Superior man; man of superior order; man of virtue; ideal man; gentleman: ever since they first started translating the Analects, scholars have struggled mightily to find the right term to encapsulate the meaning of “君子”.
There is a very good reason for this, for just as Confucius was genuinely radical in espousing the principle of universal education for men, he also sought to promote a political philosophy that challenged the feudal order that existed during his times. Thus for him a “君子”was not a “gentleman”, “aristocrat”, or “nobleman” by birth, as was the original meaning of the term, but someone who achieved that status through his strong personal ethics and outstanding intellectual abilities.
In other words, a dissolute and illiterate hereditary nobleman could not be considered as a gentleman by this measure, whereas any common man had the chance to become one if he achieved the right levels of morality and learning.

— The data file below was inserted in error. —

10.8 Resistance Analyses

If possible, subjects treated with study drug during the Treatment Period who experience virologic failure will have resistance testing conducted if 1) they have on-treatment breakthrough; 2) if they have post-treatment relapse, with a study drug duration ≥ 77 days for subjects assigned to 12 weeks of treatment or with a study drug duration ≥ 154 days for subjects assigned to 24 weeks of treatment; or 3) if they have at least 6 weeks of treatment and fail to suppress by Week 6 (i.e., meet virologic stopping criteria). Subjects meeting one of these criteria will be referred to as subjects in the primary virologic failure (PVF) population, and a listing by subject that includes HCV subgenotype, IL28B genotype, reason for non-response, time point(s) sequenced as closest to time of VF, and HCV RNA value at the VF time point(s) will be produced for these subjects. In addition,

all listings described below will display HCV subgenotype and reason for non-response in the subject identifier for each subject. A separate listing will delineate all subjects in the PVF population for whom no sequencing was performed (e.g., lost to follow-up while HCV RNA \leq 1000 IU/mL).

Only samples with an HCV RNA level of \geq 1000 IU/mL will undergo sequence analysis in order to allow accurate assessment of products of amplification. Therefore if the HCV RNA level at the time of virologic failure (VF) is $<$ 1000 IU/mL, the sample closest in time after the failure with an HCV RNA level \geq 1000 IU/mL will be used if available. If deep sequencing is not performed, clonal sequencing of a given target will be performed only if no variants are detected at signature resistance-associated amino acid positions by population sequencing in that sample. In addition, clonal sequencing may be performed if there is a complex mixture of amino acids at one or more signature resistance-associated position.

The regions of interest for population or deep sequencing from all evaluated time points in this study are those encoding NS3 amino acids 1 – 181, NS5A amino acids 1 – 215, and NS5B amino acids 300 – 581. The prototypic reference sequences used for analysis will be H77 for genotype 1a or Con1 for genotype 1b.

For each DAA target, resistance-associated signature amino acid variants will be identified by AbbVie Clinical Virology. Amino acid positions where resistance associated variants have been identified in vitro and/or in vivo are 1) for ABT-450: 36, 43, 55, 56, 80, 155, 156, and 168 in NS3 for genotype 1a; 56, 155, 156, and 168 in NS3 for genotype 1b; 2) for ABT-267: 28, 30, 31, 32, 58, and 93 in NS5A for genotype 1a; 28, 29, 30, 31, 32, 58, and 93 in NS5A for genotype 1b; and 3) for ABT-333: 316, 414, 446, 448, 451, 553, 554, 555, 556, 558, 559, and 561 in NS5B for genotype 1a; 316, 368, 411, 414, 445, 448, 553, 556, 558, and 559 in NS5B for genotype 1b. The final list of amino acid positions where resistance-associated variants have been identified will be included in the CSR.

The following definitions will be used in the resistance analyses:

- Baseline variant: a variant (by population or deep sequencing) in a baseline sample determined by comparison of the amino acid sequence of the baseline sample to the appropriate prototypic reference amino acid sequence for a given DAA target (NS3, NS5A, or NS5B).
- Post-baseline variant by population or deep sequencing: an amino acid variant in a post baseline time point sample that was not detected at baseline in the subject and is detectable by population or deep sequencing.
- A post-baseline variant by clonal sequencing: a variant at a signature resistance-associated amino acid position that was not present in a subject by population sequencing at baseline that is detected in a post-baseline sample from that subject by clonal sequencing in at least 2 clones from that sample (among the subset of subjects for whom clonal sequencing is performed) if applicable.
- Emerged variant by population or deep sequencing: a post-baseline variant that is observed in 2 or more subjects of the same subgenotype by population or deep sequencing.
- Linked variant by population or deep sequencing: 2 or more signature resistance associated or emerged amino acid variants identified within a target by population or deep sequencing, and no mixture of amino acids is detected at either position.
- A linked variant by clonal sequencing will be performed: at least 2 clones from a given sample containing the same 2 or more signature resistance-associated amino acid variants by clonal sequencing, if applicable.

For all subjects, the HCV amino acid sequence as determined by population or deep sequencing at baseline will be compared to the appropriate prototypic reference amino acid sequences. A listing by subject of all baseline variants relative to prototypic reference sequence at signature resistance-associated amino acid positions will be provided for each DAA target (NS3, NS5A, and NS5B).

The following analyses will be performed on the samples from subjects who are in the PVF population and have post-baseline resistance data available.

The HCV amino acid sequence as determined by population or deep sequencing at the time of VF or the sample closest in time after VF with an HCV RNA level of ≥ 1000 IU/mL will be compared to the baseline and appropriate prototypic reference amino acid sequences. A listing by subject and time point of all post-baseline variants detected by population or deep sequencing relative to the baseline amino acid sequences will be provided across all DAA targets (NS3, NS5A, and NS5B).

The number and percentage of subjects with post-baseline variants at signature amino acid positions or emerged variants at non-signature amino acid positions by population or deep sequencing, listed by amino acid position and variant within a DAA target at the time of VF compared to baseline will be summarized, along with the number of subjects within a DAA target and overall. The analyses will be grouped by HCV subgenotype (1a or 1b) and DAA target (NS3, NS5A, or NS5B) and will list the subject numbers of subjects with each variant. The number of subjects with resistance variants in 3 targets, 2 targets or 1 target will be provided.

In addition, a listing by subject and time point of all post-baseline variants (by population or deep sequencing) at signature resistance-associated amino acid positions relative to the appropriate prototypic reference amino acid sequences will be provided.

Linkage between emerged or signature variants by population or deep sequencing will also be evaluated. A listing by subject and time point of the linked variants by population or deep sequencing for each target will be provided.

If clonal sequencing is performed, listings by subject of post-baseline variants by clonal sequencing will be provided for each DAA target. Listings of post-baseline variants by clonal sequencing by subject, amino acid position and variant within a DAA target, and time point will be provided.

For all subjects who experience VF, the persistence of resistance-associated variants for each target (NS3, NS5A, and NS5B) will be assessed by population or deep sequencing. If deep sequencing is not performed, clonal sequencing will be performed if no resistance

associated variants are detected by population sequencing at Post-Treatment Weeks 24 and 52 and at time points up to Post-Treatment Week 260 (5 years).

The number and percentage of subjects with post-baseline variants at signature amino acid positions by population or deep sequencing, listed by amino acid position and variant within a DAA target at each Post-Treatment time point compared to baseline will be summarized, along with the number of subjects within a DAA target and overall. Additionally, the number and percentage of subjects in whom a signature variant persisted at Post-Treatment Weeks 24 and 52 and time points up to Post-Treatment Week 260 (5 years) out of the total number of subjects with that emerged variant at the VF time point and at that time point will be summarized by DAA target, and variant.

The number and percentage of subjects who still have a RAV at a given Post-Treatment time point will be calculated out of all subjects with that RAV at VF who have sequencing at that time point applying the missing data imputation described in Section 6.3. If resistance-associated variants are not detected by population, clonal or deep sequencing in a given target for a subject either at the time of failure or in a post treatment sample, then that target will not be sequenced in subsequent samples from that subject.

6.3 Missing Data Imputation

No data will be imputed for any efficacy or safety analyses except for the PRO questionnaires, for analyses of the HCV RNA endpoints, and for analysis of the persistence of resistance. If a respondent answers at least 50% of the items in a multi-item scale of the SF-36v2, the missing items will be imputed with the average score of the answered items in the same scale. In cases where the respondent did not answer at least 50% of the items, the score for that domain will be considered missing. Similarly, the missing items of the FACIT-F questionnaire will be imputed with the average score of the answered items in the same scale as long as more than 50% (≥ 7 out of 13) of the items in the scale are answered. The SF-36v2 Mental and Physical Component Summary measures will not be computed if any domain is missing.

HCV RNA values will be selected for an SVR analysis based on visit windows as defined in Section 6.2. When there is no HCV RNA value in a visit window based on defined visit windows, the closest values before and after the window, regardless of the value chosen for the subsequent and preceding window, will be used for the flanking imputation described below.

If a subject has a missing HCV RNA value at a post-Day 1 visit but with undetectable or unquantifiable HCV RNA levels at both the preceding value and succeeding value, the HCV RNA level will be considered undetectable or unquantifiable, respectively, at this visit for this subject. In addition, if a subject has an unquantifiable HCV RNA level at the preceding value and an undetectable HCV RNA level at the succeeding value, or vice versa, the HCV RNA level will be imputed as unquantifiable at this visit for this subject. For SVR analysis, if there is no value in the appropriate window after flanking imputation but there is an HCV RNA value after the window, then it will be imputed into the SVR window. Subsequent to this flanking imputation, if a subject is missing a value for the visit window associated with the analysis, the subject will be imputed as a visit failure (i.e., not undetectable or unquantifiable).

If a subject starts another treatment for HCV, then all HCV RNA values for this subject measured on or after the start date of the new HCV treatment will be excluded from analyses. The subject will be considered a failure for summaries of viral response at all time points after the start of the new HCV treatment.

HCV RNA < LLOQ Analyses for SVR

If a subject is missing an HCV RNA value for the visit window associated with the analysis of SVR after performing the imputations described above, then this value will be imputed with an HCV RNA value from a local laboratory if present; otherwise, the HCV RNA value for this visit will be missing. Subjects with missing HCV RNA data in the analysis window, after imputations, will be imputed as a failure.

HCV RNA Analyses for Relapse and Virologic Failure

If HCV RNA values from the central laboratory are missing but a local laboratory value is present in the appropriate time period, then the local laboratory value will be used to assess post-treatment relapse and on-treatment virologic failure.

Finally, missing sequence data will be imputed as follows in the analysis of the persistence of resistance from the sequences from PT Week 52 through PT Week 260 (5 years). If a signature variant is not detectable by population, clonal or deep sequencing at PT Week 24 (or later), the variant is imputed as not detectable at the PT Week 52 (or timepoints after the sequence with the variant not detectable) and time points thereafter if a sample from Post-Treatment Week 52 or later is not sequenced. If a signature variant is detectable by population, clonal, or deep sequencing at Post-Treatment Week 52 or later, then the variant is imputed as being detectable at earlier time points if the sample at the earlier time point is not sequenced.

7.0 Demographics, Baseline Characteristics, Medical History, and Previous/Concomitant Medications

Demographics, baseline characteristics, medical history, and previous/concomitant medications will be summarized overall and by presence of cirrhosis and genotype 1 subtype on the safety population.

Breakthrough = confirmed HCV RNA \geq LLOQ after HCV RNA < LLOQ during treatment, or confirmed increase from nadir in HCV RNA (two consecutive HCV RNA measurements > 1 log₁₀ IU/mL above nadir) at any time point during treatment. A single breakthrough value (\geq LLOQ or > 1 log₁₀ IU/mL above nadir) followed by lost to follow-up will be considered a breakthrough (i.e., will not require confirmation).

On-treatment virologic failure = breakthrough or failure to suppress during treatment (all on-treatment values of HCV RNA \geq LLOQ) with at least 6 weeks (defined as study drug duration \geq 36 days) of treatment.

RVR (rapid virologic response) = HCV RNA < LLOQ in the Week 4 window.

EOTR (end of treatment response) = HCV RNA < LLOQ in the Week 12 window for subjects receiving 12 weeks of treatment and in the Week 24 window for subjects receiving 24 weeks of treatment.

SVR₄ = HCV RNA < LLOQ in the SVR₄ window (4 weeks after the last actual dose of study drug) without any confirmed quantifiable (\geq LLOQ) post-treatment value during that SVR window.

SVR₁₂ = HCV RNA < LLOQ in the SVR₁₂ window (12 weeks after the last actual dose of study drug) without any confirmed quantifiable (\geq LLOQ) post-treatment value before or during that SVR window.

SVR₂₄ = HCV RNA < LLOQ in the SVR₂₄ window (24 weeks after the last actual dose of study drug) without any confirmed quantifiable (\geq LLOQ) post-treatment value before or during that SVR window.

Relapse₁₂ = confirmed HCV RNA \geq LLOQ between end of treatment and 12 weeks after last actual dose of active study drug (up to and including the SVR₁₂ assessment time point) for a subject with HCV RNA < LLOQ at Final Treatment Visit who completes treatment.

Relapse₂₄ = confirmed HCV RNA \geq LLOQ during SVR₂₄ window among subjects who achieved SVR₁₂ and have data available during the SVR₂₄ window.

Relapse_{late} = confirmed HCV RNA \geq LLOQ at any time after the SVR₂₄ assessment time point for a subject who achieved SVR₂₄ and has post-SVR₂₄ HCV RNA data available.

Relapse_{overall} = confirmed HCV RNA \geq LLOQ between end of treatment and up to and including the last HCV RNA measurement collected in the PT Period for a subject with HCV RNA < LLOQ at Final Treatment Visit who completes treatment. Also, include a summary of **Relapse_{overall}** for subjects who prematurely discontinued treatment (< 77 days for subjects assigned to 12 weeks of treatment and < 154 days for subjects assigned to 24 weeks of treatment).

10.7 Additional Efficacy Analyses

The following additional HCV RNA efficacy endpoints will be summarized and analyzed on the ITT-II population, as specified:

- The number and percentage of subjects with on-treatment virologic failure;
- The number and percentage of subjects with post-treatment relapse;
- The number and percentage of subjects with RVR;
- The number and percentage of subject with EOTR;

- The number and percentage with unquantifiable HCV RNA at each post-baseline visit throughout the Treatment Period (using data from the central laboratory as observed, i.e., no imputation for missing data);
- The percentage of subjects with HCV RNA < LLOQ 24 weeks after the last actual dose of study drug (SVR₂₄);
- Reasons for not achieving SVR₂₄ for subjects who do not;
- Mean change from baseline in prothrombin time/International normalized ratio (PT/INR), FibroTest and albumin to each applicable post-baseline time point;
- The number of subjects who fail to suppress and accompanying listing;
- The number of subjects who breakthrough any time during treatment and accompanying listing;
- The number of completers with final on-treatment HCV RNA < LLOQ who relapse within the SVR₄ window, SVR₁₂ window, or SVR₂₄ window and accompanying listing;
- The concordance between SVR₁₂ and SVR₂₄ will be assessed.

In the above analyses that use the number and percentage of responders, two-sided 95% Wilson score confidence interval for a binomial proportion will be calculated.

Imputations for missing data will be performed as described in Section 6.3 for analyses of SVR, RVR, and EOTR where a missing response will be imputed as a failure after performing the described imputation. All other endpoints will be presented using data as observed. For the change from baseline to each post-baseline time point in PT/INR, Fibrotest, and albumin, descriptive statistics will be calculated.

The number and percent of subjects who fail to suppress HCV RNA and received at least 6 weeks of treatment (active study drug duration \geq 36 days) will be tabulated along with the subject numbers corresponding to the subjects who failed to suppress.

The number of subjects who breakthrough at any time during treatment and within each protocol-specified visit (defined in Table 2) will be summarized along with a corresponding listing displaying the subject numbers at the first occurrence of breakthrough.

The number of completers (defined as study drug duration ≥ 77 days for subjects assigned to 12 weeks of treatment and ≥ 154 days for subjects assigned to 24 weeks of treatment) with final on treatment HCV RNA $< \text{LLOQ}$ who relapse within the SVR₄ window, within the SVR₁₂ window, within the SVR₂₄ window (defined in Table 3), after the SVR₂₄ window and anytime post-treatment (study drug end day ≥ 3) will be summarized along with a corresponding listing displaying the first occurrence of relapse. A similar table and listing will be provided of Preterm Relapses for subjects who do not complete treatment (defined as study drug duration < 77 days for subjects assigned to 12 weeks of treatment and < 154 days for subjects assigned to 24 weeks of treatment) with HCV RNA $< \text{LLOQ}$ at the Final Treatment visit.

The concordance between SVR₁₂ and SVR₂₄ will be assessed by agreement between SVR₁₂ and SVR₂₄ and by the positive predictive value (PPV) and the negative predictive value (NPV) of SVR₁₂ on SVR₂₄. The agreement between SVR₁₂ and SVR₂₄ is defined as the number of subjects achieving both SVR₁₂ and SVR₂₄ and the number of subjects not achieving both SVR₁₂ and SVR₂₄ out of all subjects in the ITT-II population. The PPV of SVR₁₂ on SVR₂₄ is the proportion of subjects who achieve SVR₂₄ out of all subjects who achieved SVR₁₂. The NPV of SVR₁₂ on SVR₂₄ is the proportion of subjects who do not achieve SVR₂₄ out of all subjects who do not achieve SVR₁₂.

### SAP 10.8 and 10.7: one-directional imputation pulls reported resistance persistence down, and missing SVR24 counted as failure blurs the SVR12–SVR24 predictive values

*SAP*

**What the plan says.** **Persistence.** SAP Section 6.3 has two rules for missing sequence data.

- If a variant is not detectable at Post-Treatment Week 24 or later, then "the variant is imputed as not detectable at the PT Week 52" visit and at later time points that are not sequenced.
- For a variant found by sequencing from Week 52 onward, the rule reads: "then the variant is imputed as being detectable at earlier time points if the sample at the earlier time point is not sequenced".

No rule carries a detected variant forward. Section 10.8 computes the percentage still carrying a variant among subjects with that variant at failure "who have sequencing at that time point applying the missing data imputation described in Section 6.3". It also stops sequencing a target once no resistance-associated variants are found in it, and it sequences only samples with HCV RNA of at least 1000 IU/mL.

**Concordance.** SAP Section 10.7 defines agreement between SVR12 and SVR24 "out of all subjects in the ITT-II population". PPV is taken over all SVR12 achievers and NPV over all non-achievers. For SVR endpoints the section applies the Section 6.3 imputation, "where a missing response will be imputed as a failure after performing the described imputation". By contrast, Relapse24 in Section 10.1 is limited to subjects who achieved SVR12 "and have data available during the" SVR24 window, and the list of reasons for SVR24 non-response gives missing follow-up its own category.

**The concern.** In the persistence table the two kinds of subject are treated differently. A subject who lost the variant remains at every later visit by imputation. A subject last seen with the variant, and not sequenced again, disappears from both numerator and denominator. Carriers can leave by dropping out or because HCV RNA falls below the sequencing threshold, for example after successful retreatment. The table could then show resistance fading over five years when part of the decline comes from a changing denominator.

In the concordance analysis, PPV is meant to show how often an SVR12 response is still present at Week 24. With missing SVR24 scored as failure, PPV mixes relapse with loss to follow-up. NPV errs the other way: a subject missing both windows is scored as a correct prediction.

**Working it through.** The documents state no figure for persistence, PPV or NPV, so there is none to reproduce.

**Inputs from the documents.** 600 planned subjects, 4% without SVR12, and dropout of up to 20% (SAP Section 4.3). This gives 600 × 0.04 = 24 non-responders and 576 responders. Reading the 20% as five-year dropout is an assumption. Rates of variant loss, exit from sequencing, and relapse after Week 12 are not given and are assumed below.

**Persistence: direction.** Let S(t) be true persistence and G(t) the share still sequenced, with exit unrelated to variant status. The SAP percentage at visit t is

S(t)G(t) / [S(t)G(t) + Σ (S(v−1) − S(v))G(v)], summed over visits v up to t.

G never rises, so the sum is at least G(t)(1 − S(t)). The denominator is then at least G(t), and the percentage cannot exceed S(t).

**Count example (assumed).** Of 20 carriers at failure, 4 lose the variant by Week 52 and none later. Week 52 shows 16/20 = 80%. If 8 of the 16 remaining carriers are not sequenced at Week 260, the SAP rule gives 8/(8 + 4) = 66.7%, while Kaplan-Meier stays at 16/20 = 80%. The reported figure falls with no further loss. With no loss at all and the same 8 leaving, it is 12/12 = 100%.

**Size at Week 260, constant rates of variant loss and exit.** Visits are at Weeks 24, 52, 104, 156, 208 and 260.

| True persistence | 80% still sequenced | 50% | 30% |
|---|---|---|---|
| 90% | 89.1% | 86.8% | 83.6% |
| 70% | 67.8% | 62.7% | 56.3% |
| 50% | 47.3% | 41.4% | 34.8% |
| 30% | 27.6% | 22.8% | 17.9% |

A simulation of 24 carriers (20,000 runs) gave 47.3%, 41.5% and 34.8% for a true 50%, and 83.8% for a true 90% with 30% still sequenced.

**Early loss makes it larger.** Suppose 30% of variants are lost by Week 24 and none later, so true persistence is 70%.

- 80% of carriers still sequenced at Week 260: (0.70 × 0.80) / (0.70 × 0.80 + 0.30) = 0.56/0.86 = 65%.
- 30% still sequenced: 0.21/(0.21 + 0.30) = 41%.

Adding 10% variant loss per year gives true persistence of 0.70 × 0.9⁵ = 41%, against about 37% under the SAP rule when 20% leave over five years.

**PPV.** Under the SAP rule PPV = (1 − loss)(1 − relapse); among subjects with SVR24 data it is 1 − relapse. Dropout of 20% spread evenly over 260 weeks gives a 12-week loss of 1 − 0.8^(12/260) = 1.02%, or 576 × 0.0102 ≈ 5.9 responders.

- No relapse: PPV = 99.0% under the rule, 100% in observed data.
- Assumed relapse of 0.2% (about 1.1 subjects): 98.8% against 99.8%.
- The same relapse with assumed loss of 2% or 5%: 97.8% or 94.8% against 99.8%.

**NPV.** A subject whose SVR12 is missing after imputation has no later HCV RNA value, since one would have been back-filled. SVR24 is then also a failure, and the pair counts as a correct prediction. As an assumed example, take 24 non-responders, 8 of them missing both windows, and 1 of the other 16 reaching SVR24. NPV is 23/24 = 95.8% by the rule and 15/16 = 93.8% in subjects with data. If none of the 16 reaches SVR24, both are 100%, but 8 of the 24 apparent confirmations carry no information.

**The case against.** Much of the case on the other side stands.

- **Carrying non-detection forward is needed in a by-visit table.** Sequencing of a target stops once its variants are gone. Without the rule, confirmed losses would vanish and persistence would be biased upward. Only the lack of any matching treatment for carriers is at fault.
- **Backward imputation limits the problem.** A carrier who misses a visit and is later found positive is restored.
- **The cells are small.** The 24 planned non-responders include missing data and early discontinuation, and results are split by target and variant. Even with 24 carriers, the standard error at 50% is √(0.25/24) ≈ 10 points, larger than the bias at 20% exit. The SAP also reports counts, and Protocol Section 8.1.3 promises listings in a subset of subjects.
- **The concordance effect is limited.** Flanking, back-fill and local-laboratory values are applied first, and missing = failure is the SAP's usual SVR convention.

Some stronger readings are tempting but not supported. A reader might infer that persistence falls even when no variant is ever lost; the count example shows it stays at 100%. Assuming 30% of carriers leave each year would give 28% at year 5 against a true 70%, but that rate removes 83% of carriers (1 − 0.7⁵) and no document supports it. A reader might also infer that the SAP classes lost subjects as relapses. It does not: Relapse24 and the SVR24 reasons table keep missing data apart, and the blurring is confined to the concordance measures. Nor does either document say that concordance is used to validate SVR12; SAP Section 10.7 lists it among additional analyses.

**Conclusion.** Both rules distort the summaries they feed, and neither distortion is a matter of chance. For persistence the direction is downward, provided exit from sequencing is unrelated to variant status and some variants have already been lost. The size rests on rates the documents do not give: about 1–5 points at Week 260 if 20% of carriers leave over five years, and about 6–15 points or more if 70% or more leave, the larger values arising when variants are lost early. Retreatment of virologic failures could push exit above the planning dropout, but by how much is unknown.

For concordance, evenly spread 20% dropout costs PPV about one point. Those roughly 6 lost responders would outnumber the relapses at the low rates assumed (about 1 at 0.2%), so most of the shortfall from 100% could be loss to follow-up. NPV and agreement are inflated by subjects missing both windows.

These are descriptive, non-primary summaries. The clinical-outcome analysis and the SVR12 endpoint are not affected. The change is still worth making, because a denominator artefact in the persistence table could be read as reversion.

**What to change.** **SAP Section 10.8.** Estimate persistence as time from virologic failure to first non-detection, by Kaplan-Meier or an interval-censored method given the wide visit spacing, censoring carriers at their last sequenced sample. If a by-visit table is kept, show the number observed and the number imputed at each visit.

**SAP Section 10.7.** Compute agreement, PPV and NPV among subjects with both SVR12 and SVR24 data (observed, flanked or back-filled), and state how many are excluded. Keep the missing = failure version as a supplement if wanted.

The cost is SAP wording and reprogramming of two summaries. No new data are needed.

The intense moral tone of Confucius’s definition of “君子”sits uncomfortably in today’s more egalitarian political and social discourse. As a result, translations such as “superior man” or “man of virtue” sound very strange to the modern ear. That is why I settled on the more neutral term of “leader” for my translation, though I still do wonder whether “role model” might be better.
Which one do you prefer? I’d love to hear your thoughts on this matter.
Note: This is an updated version of a post from a previous incantation of this blog. My number one goal for the Year of the Goat is to publish my final translation of the Analects of Confucius as a book.